6 December 2018: A new review of climate targets says the global distribution of wealth shows how ‘fair shares’ should work, as the richest 10%t of the global population receives 52% of global income, must take greater responsibility for creating climate change, and has greater capacity to prevent the situation worsening.. The report After Paris: inequality, fair shares, and the climate emergency has been released during the UN climate conference in Poland (COP24) by social movements, NGOs, trade unions, faith and other civil society groups.
As the talks at COP24 reach consensus that the world is at a crossroads, this report finds:
• The total of all current pledges doesn’t come close to a future consistent with a 1.5°C pathway.
• Wealthier countries fall far short of pledging their fair shares of the necessary global action.
• While many poorer countries are pledging action on scale with their fair shares, without support, they will not be able to ramp up their ambition fast enough.
• The Paris Agreement is not delivering the radically scaled-up action needed.
Inequality within and between countries also important
The report’s unique approach puts inequality within countries at the centre of its equity analysis, while also keeping the spotlight on inequity between countries. This provides valuable new insights into the climate challenge, with inequality and insecurity within wealthy countries feeding a new and dangerous right-wing populism.
The report demonstrates that as the poorest half of the world receives less than one-tenth of the global total income, and generates almost no emissions, they cannot be equally asked to shoulder the burden of climate action.
It also breaks new ground by tackling the fair shares challenge in the light of the IPCC’s recent report on the 1.5C temperature target. It leverages one of the IPCC’s key pathways, and uses it to show that – given the tremendous level of ambition that is now needed – equity will be decisive.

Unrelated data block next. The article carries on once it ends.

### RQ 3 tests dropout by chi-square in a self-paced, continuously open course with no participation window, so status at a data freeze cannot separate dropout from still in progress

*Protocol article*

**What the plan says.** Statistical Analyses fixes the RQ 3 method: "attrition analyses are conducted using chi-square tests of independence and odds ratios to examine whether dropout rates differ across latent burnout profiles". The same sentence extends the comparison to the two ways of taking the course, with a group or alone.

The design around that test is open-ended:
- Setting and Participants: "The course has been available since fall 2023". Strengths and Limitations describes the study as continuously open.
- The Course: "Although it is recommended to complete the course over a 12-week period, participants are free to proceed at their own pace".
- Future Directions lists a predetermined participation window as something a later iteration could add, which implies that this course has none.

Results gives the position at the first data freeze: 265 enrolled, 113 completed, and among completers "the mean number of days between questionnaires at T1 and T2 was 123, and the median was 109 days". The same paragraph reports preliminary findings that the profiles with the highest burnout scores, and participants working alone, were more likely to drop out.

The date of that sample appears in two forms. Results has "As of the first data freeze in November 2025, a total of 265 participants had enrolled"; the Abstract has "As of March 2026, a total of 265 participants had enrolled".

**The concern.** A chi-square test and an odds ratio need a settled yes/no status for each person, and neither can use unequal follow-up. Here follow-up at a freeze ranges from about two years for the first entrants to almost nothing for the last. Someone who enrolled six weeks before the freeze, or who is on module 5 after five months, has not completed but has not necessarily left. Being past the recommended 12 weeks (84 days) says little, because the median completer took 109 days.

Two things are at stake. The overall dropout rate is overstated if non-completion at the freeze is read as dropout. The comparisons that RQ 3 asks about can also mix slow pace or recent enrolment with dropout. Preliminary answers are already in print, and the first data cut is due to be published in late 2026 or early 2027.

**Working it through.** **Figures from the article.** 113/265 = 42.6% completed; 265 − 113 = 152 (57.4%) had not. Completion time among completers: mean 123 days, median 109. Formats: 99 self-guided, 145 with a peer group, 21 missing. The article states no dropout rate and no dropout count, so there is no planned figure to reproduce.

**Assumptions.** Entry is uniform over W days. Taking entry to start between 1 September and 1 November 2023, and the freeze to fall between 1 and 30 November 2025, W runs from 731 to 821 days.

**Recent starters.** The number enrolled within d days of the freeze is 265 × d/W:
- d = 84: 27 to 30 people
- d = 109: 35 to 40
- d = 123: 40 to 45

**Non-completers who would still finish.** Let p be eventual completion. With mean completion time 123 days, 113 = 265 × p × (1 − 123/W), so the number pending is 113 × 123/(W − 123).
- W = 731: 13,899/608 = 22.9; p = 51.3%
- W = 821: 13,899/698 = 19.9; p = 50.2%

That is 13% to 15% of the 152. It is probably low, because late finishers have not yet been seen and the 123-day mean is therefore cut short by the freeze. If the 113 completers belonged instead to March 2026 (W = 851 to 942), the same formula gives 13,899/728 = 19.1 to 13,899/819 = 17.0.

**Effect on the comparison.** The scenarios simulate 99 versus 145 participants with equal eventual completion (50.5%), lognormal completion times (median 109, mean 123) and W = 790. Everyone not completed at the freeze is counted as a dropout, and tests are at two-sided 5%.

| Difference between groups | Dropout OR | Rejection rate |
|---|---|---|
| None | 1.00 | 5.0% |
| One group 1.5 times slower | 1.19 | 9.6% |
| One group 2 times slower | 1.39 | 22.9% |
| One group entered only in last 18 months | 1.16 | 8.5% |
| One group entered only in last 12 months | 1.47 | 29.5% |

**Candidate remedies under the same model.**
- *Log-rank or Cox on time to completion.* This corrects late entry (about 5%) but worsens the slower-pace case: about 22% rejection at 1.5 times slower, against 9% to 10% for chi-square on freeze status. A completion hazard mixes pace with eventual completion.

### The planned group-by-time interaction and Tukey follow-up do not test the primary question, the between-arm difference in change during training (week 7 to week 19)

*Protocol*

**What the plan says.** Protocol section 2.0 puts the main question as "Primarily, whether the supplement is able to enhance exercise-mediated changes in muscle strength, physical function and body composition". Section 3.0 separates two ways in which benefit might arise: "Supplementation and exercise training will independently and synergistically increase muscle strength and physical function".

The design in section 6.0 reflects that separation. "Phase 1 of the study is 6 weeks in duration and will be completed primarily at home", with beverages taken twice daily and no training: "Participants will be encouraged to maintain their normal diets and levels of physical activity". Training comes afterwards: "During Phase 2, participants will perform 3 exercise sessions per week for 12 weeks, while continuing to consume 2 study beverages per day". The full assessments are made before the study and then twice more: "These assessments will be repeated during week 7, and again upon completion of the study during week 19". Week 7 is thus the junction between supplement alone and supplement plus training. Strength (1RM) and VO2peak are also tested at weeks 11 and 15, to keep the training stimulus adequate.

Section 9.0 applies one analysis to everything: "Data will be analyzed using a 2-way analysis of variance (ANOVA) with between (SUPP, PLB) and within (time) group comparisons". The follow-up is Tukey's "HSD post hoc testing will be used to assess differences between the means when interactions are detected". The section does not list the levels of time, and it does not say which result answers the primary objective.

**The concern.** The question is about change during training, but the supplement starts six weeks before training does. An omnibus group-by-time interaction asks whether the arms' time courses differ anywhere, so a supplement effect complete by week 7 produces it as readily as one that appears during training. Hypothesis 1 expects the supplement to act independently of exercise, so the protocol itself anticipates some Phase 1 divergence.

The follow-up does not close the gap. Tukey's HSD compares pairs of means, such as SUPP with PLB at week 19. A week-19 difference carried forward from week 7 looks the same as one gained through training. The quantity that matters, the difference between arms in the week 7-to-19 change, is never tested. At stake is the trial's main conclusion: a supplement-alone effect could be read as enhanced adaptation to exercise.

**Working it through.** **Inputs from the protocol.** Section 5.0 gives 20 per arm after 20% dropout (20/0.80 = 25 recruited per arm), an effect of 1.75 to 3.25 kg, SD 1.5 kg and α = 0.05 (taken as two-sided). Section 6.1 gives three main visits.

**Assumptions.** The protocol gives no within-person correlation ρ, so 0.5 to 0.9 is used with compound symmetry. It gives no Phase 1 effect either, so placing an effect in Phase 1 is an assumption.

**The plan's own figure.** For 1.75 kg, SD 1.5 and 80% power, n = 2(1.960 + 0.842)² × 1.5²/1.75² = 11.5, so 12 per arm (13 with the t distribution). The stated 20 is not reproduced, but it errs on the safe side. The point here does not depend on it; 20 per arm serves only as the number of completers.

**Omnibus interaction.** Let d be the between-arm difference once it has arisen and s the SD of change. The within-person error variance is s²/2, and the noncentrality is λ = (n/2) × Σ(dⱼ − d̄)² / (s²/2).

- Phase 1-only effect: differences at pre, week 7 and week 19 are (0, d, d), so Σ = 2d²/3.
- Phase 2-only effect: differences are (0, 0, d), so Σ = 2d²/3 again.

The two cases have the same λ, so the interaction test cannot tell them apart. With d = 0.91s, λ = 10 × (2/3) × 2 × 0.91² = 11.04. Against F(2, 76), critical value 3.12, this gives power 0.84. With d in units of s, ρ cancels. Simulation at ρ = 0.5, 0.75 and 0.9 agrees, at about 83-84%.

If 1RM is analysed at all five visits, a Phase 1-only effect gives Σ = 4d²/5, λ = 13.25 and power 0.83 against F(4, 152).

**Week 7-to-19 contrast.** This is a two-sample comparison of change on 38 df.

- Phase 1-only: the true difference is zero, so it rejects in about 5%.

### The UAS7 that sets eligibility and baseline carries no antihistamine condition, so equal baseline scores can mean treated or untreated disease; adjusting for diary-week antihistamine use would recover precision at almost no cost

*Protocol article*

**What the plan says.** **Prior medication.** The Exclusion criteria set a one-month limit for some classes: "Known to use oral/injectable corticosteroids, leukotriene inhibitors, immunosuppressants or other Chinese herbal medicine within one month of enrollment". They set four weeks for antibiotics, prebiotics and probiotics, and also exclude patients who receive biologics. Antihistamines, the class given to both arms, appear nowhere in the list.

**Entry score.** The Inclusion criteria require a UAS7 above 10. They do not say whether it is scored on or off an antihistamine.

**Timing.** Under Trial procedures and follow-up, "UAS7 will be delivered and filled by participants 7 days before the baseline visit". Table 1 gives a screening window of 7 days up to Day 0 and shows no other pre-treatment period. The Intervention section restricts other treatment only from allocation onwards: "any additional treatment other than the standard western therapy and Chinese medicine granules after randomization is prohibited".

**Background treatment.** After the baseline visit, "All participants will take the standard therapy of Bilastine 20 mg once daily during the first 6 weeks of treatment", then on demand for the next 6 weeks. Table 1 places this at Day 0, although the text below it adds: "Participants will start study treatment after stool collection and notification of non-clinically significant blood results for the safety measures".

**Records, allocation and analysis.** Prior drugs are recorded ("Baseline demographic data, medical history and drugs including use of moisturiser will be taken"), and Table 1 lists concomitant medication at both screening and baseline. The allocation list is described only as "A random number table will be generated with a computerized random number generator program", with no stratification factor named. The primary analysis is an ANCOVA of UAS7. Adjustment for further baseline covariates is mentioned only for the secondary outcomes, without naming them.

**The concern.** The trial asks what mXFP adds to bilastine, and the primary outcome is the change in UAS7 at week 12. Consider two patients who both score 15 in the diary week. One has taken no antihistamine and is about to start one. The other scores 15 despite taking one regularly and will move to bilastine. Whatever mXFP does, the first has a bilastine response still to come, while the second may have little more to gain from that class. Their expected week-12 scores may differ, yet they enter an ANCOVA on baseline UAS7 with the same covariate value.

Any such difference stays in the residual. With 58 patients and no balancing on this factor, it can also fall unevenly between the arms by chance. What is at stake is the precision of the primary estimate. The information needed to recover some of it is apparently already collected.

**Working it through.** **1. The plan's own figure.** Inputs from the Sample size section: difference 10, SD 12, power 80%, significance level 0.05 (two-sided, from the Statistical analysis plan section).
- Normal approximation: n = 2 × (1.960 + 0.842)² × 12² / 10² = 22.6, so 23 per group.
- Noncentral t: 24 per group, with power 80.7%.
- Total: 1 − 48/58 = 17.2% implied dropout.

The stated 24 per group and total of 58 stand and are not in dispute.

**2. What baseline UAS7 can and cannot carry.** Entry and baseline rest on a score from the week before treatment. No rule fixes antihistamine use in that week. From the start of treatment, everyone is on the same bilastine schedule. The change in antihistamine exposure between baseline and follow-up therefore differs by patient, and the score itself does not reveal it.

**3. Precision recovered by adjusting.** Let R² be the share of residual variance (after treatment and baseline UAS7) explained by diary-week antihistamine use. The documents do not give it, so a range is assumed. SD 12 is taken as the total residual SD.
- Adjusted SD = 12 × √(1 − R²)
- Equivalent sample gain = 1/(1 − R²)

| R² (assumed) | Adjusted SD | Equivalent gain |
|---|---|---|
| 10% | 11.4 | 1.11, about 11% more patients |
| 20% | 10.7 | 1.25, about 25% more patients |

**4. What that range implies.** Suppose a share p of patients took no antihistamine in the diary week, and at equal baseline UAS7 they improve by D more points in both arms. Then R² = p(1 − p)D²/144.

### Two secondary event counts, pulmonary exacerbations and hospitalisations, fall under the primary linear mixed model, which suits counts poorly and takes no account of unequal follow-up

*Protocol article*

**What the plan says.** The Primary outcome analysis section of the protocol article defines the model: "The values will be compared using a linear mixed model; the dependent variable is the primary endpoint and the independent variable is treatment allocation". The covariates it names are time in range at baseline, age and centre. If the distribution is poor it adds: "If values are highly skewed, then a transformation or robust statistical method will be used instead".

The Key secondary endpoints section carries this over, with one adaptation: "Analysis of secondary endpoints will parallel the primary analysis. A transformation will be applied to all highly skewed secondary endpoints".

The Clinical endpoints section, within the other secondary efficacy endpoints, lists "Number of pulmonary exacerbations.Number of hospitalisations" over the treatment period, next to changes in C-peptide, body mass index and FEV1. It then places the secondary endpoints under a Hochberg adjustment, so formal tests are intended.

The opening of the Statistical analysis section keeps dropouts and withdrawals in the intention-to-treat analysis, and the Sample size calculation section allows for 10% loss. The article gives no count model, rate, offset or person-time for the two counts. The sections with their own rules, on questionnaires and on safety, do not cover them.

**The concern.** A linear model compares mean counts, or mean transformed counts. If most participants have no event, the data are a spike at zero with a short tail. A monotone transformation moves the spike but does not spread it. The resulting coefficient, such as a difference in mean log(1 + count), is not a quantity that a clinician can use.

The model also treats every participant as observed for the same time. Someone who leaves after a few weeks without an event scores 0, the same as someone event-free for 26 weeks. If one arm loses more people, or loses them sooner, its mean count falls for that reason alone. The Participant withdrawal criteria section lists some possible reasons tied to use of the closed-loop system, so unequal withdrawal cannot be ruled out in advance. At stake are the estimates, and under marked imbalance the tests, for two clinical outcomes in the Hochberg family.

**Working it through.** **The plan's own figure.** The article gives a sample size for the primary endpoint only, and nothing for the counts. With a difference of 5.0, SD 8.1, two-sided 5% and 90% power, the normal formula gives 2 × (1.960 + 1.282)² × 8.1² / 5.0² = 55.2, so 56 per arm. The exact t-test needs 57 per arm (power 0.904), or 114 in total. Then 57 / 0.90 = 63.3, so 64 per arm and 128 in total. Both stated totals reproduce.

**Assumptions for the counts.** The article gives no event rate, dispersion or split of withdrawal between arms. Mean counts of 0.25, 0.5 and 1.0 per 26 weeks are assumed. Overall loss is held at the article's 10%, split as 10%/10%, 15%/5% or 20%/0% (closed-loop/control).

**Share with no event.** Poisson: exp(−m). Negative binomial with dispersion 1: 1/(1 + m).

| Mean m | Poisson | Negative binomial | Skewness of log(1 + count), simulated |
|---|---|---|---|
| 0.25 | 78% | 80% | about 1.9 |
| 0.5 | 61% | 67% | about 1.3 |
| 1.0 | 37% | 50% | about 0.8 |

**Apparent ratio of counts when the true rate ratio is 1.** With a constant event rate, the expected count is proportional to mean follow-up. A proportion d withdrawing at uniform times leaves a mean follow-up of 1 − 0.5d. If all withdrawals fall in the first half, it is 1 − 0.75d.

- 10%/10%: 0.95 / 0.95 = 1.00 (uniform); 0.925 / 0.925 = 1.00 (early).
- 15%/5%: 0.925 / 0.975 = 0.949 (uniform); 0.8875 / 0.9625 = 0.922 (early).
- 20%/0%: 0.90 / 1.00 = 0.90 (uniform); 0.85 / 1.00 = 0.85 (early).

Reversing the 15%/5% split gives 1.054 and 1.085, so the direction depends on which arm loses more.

Despite this, and despite the fact that equity is a core principle in the UN process to agree a new global climate deal, countries have no equity benchmarks by which to measure the fairness of their own and other countries pledges. This report takes important steps in filling this gap.
Lidy Napil, Coordinator, Asian Peoples Movement on Debt and Development said:
“We are not just facing a climate crisis, we are facing a host of inter-related crises, including an energy crisis, biodiversity crisis and inequality crisis, among others. This report draws the strong links between the climate and inequality crises and makes it clear that we need to tackle them together. This is what climate justice demands”
Brandon Wu, ActionAid USA’s Director of Policy and Campaigns, said:
“Who wants to go back home and tell their voters that they got a raw deal for their country from the UN climate change process, particularly when the vast inequality between the world’s richest people and everyone else is driving us deeper into crisis. Unless there is a fair deal that accounts for the legacy of climate change caused by industrialised developed countries, we will never have a sustainable global strategy.
Mohamed Adow, Christian Aid’s International Climate Lead, said:
“Climate change is the ultimate injustice and this truth needs to be reflected in how we tackle it. Poor countries that have done little to cause the problem are suffering the most from it, while the countries that have got rich from a fossil powered development are better able to protect themselves.
Rachel Kennerley, international climate campaigner for Friends of the Earth England, Wales and Northern Ireland, added:
“The restaurant is about to close, the bill needs prompt paying and while most of the table had a three-course meal, a couple of people just had salad. Do you seriously expect to divide the bill equally? It boils down to this simple principle: wealthier countries, who emit more now and historically, can and should pay more.”
Asad Rehman, Executive Director of War on Want added:
“A failed economic system has put profit before people & planet, triggering a climate crisis that fans the flames of existing global and national inequalities. Only solutions that are both just & equitable offer a real alternative to the politics of hatred and bigotry being promoted by the far right globally.
The Paris Agreement’s bottom-up approach combines with the severity of the 1.5°C challenge to make the equity and fair shares debate critical. Equity is not a moral luxury, but a practical necessity in meeting the Paris goals.The report’s broad conclusion is that together, countries must do all that is necessary to achieve the 1.5°C goal, and this can only be done if the equity challenge is met: those with more, must do more to close the emissions gap.